(It’s been observed that posts with technical content get no comments, while “controversial” posts get more, so here goes…)
Michael Mitzenmacher encourages the theory community to figure out what STOC/FOCS should be, while David Karger suggests that STOC/FOCS should accept more applied results. Though I love applications of theory to problems in other areas, I find myself disagreeing with Karger and thinking almost exactly the opposite.
Here’s one radical proposal, that would have the effect of making the “STOC/FOCS experience” simultaneously more and less competitive, while also (I think) attracting more people and making the conferences themselves more relevant.
The idea is to have STOC/FOCS contain only those results of broad appeal and sufficient importance to the TCS community at large, interpreted stringently. I.e., these should be the papers that everyone in the community should be reading. I think this is the intent of STOC/FOCS anyway, but this intent has been lost by accepting too many papers. As others have so often complained, STOC/FOCS has become a “vanity” conference, driven by fads, where technically strong papers solving (sometimes) problems of marginal interest often appear. That is not to say these papers aren’t good, or aren’t important in their respective subfields. All I am questioning is whether they are of interest to the TCS community at large, instead of just being of interest to some smaller sub-community.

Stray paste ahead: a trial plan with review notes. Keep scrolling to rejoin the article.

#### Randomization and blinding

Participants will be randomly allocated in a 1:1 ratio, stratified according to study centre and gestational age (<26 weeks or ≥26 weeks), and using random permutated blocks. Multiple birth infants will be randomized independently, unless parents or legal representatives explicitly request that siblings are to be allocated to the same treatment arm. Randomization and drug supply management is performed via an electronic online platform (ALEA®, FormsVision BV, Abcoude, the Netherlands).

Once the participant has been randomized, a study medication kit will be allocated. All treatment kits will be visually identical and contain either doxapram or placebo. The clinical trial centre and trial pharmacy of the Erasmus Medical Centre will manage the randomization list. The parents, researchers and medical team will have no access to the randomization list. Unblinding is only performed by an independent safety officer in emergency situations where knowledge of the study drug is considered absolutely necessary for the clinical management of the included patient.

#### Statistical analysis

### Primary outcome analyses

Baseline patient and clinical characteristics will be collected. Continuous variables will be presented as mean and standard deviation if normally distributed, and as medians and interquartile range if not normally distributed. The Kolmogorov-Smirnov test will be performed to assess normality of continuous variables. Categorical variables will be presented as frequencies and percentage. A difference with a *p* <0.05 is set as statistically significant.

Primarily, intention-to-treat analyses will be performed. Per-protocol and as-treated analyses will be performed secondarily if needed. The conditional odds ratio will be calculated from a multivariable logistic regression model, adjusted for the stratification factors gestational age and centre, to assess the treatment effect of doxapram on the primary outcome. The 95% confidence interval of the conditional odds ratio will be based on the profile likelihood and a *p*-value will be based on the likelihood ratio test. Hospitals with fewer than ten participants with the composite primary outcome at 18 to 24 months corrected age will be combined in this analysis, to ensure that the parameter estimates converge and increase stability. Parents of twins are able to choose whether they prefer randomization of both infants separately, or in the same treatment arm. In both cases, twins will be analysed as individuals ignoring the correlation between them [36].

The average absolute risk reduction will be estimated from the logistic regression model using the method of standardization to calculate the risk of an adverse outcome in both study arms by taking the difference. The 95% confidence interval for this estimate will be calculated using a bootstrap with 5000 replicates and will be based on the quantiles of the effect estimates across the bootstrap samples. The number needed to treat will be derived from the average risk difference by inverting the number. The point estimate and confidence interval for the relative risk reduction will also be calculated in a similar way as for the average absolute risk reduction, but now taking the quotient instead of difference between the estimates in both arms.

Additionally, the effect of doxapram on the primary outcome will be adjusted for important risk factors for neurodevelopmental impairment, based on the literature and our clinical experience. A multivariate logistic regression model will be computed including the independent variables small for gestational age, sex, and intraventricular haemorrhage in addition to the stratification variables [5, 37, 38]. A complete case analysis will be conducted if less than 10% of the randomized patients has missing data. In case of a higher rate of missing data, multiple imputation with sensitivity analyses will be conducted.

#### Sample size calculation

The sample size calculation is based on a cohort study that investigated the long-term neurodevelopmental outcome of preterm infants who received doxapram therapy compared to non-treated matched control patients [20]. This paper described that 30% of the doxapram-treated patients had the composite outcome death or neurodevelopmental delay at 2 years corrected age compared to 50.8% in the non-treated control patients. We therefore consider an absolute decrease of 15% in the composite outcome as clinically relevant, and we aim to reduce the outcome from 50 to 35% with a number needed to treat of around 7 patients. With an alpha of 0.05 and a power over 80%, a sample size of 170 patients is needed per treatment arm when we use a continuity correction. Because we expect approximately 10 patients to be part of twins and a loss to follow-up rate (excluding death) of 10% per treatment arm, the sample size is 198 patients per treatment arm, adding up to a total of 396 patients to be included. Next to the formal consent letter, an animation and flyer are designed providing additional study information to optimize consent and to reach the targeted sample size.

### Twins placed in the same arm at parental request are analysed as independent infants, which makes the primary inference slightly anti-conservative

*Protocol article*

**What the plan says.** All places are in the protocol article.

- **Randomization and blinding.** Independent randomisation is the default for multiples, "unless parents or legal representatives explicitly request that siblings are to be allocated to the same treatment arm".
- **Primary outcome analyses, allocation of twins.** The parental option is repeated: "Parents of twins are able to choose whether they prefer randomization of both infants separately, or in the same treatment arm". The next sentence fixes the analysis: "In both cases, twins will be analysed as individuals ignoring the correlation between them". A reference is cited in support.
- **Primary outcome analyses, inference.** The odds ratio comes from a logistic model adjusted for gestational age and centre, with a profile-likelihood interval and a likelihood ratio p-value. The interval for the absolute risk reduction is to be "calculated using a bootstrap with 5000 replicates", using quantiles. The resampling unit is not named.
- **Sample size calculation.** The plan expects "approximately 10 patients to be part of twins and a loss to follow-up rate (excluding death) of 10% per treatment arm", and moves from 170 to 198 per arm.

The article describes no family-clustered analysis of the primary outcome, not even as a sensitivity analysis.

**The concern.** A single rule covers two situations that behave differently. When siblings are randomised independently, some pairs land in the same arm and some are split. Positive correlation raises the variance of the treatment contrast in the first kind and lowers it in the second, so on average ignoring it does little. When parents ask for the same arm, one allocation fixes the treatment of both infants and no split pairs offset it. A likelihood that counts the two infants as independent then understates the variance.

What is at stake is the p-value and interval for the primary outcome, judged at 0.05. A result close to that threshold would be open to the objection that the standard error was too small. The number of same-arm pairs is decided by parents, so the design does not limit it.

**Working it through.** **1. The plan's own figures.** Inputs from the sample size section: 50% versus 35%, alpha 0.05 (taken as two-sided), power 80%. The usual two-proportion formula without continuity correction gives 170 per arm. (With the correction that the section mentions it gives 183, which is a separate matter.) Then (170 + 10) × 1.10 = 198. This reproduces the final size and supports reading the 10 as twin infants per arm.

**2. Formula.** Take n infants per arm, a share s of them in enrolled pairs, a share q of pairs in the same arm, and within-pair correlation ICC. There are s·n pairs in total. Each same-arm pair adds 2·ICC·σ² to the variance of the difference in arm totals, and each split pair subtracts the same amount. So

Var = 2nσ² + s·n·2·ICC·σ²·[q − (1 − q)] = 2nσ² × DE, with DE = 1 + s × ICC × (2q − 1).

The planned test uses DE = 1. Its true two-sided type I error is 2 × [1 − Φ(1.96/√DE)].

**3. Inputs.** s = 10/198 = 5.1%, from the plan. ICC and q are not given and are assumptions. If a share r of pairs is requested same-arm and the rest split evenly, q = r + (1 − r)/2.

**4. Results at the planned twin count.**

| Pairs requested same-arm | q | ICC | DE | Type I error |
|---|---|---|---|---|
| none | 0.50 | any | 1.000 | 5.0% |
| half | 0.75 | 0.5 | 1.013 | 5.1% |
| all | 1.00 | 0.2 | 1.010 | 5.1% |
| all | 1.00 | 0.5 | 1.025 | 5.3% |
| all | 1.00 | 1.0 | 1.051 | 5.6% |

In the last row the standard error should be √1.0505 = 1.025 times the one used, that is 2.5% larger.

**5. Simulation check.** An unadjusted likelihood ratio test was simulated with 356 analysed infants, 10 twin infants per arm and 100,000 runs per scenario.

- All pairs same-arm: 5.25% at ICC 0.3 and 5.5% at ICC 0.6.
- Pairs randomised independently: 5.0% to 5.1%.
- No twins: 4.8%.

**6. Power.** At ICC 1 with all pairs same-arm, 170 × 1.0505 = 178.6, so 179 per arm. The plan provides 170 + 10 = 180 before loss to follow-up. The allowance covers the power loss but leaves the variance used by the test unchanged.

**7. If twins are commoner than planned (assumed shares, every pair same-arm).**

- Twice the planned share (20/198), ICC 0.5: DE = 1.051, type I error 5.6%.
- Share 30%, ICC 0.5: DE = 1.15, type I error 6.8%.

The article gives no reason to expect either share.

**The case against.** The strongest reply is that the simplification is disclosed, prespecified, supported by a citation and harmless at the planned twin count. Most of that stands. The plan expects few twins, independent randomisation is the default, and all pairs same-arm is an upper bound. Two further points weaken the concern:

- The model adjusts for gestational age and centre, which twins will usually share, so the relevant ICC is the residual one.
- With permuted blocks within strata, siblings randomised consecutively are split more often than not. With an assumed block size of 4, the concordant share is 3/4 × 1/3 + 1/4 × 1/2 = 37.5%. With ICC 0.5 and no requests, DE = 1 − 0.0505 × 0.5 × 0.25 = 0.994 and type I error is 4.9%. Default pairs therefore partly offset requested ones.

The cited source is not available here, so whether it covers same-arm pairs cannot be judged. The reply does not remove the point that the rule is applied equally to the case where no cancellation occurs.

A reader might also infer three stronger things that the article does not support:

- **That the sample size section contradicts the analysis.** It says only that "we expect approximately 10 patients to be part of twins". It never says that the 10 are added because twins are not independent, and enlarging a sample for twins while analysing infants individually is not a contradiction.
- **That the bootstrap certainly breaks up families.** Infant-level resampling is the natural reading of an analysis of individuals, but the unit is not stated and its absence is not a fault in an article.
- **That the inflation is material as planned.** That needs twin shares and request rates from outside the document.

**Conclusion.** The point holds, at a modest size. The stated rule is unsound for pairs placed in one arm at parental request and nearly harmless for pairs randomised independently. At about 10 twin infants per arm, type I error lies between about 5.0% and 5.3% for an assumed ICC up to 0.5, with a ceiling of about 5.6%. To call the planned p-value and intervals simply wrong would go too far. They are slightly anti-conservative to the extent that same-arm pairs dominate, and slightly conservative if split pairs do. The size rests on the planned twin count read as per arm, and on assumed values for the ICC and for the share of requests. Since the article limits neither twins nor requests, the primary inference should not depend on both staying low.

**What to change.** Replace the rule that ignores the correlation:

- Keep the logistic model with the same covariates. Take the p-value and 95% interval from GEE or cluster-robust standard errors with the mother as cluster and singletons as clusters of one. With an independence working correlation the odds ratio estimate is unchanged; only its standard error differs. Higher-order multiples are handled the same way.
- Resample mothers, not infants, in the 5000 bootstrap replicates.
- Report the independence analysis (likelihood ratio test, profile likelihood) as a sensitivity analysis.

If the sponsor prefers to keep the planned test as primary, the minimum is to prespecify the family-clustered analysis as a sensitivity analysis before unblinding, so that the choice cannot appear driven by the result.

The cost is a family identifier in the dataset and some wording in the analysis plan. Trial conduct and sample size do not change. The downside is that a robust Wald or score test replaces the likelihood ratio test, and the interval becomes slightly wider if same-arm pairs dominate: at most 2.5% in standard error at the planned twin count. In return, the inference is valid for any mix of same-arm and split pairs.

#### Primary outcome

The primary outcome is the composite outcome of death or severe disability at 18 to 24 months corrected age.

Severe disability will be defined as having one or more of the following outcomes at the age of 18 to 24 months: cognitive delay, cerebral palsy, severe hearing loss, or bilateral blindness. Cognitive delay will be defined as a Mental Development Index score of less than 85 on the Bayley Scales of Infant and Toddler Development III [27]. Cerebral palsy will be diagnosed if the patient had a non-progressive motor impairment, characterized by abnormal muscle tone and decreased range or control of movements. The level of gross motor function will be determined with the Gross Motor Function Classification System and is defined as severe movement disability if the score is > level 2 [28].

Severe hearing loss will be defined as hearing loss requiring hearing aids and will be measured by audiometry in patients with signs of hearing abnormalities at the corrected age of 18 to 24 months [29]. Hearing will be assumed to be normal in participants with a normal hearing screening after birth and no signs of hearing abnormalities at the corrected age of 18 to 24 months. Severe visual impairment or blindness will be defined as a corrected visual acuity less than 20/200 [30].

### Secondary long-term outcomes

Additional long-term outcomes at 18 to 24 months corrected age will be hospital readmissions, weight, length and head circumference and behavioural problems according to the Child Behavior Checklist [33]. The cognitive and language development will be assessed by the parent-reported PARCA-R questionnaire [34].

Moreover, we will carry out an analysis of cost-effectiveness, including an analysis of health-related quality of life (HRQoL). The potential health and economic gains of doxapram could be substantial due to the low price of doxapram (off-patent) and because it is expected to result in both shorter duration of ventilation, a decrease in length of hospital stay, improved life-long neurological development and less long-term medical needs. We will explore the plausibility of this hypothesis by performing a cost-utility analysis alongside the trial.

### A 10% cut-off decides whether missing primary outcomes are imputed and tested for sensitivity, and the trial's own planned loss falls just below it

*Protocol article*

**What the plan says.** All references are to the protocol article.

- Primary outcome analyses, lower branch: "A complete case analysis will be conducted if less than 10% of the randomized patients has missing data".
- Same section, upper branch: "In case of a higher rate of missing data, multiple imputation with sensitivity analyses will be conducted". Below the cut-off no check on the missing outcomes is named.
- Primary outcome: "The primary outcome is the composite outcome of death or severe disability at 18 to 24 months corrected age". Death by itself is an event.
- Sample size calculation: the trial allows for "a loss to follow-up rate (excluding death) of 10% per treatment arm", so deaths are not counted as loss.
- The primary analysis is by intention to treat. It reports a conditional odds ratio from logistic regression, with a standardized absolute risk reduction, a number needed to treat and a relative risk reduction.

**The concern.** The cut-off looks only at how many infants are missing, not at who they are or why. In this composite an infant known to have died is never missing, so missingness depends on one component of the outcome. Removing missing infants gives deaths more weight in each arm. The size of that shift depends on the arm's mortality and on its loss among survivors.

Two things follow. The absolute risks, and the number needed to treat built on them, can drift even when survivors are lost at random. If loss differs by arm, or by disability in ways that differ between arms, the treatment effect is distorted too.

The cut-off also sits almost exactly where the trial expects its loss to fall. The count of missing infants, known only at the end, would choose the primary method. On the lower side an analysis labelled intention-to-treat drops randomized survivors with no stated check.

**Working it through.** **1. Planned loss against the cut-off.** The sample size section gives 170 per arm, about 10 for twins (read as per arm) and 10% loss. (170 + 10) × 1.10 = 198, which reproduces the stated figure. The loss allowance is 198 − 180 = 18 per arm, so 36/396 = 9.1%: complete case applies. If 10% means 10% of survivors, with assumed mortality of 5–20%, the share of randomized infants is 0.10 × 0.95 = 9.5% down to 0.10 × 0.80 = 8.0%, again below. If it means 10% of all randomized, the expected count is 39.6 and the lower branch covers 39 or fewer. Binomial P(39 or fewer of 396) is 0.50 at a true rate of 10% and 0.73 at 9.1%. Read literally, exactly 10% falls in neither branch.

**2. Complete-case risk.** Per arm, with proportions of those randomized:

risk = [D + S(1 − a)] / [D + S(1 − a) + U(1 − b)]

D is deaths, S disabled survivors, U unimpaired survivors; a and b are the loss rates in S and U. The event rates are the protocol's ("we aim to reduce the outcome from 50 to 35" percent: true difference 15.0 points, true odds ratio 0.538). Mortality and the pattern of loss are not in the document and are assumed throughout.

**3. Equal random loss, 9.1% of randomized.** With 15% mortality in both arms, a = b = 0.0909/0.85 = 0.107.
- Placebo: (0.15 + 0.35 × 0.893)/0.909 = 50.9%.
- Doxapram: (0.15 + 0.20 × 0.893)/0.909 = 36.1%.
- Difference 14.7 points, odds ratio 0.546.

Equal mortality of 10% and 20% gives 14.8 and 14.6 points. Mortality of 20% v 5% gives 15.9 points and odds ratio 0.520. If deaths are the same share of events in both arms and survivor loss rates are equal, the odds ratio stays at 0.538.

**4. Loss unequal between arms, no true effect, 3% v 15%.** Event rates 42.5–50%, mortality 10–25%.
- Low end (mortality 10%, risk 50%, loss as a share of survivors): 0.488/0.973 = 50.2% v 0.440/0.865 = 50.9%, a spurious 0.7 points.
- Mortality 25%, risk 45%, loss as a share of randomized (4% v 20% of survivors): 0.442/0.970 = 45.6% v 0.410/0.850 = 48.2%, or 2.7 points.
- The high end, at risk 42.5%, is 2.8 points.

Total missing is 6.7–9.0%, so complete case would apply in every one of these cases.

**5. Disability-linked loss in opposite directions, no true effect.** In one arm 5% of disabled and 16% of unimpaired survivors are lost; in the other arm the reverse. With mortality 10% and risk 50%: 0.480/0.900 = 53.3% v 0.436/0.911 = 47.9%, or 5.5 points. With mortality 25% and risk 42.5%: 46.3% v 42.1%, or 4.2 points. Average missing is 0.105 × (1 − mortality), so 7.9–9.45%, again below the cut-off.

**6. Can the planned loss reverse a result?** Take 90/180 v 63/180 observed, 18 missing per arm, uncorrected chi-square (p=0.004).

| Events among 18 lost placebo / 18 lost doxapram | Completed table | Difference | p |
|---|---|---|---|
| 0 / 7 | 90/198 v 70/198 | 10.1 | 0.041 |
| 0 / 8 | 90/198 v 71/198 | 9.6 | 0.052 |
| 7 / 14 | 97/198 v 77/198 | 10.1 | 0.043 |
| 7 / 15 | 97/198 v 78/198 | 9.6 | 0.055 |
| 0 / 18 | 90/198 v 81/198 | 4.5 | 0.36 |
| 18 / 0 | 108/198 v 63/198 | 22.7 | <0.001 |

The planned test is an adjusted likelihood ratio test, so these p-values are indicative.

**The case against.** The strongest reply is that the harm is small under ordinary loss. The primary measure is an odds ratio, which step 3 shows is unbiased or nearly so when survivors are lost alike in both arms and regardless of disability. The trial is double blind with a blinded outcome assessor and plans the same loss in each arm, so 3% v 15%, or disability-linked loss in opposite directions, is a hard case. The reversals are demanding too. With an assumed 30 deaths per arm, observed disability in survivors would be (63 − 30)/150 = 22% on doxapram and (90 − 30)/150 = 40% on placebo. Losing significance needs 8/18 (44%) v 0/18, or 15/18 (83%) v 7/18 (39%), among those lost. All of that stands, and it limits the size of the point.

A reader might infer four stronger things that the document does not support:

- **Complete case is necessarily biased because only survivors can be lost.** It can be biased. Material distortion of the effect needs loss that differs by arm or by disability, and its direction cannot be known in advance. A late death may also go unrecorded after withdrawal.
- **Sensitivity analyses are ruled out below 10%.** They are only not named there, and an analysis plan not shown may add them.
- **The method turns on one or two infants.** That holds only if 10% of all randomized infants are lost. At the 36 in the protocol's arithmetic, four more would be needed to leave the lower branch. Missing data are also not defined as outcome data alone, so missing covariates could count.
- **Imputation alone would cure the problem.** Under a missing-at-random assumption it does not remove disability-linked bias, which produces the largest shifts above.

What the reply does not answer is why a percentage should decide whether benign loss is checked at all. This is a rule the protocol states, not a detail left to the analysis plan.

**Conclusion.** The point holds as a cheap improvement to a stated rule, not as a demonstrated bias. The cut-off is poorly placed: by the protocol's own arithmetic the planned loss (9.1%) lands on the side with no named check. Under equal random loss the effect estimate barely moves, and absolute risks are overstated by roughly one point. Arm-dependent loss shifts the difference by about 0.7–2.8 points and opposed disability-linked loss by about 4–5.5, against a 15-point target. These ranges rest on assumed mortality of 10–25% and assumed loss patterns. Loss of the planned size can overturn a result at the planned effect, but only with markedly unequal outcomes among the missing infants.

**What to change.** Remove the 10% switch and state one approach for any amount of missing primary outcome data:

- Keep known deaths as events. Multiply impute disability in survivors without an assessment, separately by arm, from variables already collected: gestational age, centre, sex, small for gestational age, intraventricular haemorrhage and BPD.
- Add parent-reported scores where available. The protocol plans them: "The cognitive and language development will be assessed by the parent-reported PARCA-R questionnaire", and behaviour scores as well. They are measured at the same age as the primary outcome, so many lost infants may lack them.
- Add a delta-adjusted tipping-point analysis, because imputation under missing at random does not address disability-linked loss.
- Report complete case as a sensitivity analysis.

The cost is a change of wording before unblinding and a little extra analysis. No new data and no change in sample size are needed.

Can we find 60 papers, twice a year, that reach this high bar? Probably not. So let’s cut the number of papers accepted. Maybe have one day of talks, with no parallel sessions (so everyone could actually attend all the talks). Moreover, I would suggest accepting fewer papers if it is judged that there weren’t enough submissions of broad enough interest. For the purposes of this post, let’s refer to this 1-day conference as SF1.
But wouldn’t this make STOC/FOCS even more competitive than it is now? Yes…and (paradoxically) no. On the one hand, getting a paper into SF1 would a great achievement, and much more difficult. On the other hand, there would no longer be the expectation (read: pressure) of graduating with 4-5 STOC/FOCS publications just to have a chance on the job market, or of trying to maintain the pace of publishing several STOC/FOCS papers per year. Moreover, there would be several “SF2″ tracks where people could publish, as I describe next.
Surely people won’t attend a one-day conference where they don’t even have a paper to present. So let’s add 2-3 days of conferences in specialized areas. (Think FCRC, but on a smaller scale.) Whatever community wants one could have one, and we could call it SF2:Algorithms, SF2:Crypto, etc.. Papers could be submitted to SF1, and considered for the appropriate track of SF2 if they are rejected from SF1. Within SF2, papers would be judged by their interest to the appropriate community (as they are now for SODA, Crypto, etc.) rather than a TCS-wide standard. Seems to me a win-win.
Let me summarize what I see as the benefits of this approach:
- Would highlight to the TCS community what are the important papers that everyone should be reading. Would foster a sense of community among TCS researchers. Would highlight to the broader CS community what are the breakthroughs in theory.
- Would increase attendance: everyone would want to attend SF1, and once there would also attend the SF2 in their area.
- Would reduce some of the pressure related to STOC/FOCS, because (1) it wouldn’t be expected to have many SF1 publications, while (2) it would be easier to have an SF2 publication than it is to get into STOC/FOCS now.